A leading lawyer predicts an investigation into Crown Law’s role in a serious miscarriage of justice could take months and look into the actions of 10 or more lawyers.
Police also launched an internal review after the Supreme Court on Wednesday overturned Alan Hall’s 1985 murder conviction.
Chief Justice Helen Winkelmann said there was either gross incompetence or a deliberate and flawed strategy to secure the conviction.
Criminal Bar Association vice president Adam Simperingham said depending on the outcome, serious charges and jail time were possible if convicted.
Meanwhile, a former journalist who did an investigative podcast on the Alan Hall case said he believed there was a credible suspect in the murder.
“A lot of very compelling evidence points to a specific person or people”
Former Newshub reporter and lawyer Mike Wesley-Smith spoke to many key figures involved in the case – including police and prosecutors from the prosecution team – and did a podcast about his investigation.
The case dates back decades now, but despite that, Wesley-Smith believes there was plenty of evidence that pointed to another suspect.
“Which gives me real hope for any further attempts by the police to reopen the case.
“Sometimes you have these miscarriages of justice cases where there are no other viable suspects, and it leaves a feeling of unfinished business.
“But here I think there’s a lot of very compelling evidence that points to a specific person or people.”
He said he couldn’t imagine what the past 36 years had been like for the Easton family – let alone the past two days.
Arthur Easton was killed during the violent home invasion in Auckland.
Wesley-Smith said the statement the family released yesterday was incredibly meaningful.
“Her clarity and poise were really striking,” Wesley-Smith said.
Stuff reports that the Easton family is “shaken and appalled” by the manner in which the conviction was obtained.
“Our family had placed their trust in the criminal justice system, and it disappointed both families.
“Our hearts go out to Alan, his late mother and his family.”
Wesley-Smith said when he first learned about the case and heard that witness statements had been changed, he was upset.
“It was the evidence of the unfairness of the trial…it was so obvious that I sometimes [had to]… step back and ask myself ‘am I missing something here? What could explain or justify this move by the prosecution?
“And an ending, unfortunately, the worst explanation turned out to be the true one.”
He welcomed the Crown’s decision not to oppose Hall’s final appeal in 2021, and the relative speed at which judgment came this week.
He also said he was surprised and satisfied with the speed with which the police and the Solicitor General announced their investigations.
QC investigation could take six months, cover many lawyers and police
The Solicitor General has asked Nicolette Levy QC to investigate the Crown’s role in the miscarriage of justice – and to investigate all Crown attorneys involved in the case, from the trial until now.
The Solicitor General’s office told RNZ that the terms of reference would be released in “a few weeks”.
But Criminal Bar Association vice president Adam Simperingham said he estimated it would take Levy about six months to do his job.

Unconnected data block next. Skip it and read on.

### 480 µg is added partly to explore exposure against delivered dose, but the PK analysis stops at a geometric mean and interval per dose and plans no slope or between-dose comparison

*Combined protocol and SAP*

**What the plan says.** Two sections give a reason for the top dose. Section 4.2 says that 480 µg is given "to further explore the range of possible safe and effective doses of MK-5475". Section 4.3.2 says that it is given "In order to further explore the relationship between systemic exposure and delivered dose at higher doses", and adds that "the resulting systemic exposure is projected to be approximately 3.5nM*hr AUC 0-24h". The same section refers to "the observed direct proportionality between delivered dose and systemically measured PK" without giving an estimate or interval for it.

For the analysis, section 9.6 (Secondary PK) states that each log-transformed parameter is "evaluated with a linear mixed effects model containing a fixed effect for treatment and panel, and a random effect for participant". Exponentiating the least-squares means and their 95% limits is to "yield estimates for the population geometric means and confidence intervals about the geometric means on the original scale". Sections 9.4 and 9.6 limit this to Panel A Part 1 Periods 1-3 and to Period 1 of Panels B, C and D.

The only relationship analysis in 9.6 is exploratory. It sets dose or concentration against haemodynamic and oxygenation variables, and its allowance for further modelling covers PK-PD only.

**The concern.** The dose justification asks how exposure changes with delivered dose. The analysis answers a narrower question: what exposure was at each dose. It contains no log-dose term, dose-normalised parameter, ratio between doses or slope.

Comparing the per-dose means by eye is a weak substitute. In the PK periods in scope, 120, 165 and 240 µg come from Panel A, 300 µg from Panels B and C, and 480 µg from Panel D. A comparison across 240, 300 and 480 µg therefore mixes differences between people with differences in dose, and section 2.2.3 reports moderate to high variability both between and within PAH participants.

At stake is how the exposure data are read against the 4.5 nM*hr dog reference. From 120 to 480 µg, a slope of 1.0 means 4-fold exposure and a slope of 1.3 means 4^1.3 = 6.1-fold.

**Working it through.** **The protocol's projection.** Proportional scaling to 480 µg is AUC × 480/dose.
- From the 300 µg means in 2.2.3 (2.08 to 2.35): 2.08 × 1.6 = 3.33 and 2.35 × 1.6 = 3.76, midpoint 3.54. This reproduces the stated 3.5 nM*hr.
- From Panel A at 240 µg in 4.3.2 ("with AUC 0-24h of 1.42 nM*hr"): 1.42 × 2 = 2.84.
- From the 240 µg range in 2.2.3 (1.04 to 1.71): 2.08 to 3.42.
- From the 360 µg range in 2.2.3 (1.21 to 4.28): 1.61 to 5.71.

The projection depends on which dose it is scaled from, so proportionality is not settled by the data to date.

He said she would have access to all police files and could interview the officers, the team of Crown prosecutors – and write a report.
This could then be used as a basis for referrals for possible prosecution.
Simperingham said there could be around a dozen people Levy should look closely at first.
For a case like this, there could be five or more detectives involved in the initial murder investigation.
There would be many more uniformed agents – though they might not come under Levy’s scrutiny.
Then at least two, maybe four attorneys on the prosecution team.
He said each call could attract new prosecutors to work on the case, and according to staff, it could double the number of people to examine.
There were four calls.
“There would just be a ton of work involved,” Simperingham said.
“And they should probably want everything to be peer reviewed and…you’re dealing with people’s lives and careers and reputations.
“I’d say six months, but she could be faster than that – I’m not too sure.”
He said there was no statute of limitations in New Zealand and age was no barrier to a sane person prosecuting.
He said police and prosecutors work closely on murder cases, but prosecutors decide — what charges to bring, what witnesses to call. An investigation should reveal what police and prosecutors knew – and when.
He said that although the investigation must be completed and assuming there was a case to answer a probable charge, it could be a matter of perverting the course of justice, which was punishable by seven years in prison.
Perverting the course of justice is “doing things in court or out of court that were done with the intention of altering the outcome of a legal proceeding”.
“It’s considered very, very serious by the courts, it’s pretty much the presumption that you would go to jail for committing the crime of perverting the course of justice.
“The victim of the crime is the justice system itself, so it is treated very, very harshly and seriously by the court.”
Simperingham said the case has sparked fear among his peers whether there are more examples of cases with similar issues to Hall’s that have yet to come to light.
He said if the case turned out to have legs, it was possible it could all eventually lead to a royal commission looking into further prosecution.
Simperingham said he believes the prosecution culture has changed over the past few decades, with less of a “win at all costs” approach.